Bruno Magnun quit his “boring” life and close family in Brazil for a dream of New York City. Thanks to Edward Scissorhands … Photograph Michael Young Living the dream in New York City – discuss. I was born and raised in Brazil, used to play piano and sing in the church choir, but felt I didn't belong and that there was something wrong with me. After watching the movie Edward Scissorhands and seeing the “suburbs," I asked my father: “Where is that amazing place with those amazing houses?” My father, with no sense of culture, told me: “That's New York City.” so I grew up with that dream of one day living here. Um, OK … After being through a lot and losing a lot of weight, I finally got myself into working for an airline company in Brazil, which gave me the chance to fly here on my first vacation. It was love at first sight. There was something so unique and special about NYC that made me quit my "boring" life and a very loved family to live my dreams here. When I first moved, my English was extremely limited, but I promised myself I’d make it here, I’d learn a new language and a new culture, and succeed. And you started working at 44&1/2 straight away? No, I had few "hard" jobs like dog walker, bar back, dishwasher … things most Americans don't do, and many times I cried and felt weak. But with new friends, new lovers, and new adventures, I kept on going and kept fighting until I got what I want. Five years later, I’m 27lb lighter with good (not perfect) English,

“It becomes a karaoke bar every Thursday and Sunday, and lots of people from the food industry get together for a 1990s and Disney sing-off.” the best friends in the world, a good job as a manager assistant in one of the most famous restaurants in NYC, living in Hell's Kitchen, and providing for me and for those I love. I feel proud of myself. You live and work within one block – how cool is that? Working and living in Hell's Kitchen is amazing for me. Everything is nearby, I just need to walk. Any famous customers come by? We have few famous people that come over; a lot of Broadway celebrities and movie and TV stars. It's always unexpected and fun. One day I had the chance to serve the actor Andrew Garfield and his family. We had so much fun together – his mom loved me, and convinced him to take a selfie with me inside our restaurant bathroom!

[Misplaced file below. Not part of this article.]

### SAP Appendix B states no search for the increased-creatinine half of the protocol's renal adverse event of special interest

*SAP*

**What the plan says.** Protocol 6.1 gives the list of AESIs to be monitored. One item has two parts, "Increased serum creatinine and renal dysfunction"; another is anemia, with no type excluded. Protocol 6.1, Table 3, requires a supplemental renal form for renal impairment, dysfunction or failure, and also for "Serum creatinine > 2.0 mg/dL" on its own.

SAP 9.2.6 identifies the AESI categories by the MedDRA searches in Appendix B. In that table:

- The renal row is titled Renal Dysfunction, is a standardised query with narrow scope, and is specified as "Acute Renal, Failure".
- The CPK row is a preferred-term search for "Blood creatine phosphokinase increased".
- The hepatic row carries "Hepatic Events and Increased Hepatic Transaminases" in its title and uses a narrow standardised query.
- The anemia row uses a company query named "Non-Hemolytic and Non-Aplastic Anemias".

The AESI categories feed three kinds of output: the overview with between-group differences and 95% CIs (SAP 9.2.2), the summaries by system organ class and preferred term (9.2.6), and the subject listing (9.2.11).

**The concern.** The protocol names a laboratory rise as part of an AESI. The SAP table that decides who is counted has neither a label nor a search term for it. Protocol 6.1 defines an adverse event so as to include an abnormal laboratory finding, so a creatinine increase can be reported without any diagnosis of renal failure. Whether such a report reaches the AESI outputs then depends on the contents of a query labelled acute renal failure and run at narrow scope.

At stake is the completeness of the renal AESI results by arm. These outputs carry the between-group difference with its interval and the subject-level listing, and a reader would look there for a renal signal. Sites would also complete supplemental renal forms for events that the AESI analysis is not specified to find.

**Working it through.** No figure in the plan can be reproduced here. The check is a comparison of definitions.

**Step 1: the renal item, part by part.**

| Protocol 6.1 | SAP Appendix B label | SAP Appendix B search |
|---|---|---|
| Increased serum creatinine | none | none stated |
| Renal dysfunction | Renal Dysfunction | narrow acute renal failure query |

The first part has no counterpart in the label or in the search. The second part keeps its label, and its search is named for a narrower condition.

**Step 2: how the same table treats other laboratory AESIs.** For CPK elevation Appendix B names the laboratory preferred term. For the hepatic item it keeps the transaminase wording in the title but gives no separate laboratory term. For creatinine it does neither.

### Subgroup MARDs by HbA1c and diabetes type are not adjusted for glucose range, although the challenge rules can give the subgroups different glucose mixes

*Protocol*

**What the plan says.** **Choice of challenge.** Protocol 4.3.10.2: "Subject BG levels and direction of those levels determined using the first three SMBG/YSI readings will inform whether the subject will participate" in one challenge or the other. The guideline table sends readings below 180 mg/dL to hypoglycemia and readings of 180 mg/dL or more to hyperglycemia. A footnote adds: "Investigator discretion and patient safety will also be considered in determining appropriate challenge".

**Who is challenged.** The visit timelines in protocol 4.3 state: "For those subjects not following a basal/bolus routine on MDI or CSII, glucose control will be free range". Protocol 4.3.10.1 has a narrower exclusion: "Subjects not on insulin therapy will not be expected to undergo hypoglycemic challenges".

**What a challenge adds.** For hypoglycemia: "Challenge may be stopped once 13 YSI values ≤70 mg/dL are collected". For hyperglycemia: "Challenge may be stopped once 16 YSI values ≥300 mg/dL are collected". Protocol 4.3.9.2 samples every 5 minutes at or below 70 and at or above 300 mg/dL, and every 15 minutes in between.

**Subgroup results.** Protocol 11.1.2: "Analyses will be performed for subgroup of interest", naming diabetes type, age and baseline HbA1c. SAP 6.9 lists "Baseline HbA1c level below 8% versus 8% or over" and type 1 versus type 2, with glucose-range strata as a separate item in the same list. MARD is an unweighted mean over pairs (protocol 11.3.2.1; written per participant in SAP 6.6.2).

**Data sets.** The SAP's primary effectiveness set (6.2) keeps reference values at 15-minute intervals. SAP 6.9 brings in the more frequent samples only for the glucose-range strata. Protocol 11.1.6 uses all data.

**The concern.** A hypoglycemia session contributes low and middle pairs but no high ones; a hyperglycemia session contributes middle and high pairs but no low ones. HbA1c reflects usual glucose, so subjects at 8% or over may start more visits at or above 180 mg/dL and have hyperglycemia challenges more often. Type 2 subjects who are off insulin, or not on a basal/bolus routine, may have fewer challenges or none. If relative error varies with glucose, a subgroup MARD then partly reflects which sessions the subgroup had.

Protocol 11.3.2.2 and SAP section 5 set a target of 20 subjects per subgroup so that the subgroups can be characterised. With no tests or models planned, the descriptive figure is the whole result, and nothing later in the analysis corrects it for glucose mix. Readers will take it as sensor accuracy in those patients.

Opposite: He lost weight, learned English, made friends ... "I feel proud of myself.".

Who’s your HK crew? My crew is awesome – handsome guys, mostly actors, trying to make their lives here in the city. So basically we are singing and dancing all the time. It's fun – you guys should all try it! PS we flirt a lot with our customers. Where else do you hang out in Hell’s Kitchen? On Thursday nights after our shift we go to Dalton’s, the Irish sports pub. It becomes a karaoke bar every Thursday and Sunday, and lots of people from the food industry get together for a 1990s and Disney sing-off – it’s really funny. Fantasy dinner party time – who’s getting on the coveted guest list? I’d like to have on my list the former President Barack Obama and his wife Michelle. I admire and love them a lot, although I am not American (yet). They made me feel safe and part of this amazing country I now call my home. So I’d like to cook some Brazilian food for them and give them a very tight hug and say: “Thank you for everything.” Also, I admire Jake Gyllenhaal a lot – he’s my favorite actor. So I'd probably invite him to grill the steak. And it’d be great to sit down with Ellen. I love her show and think we’d laugh for hours together.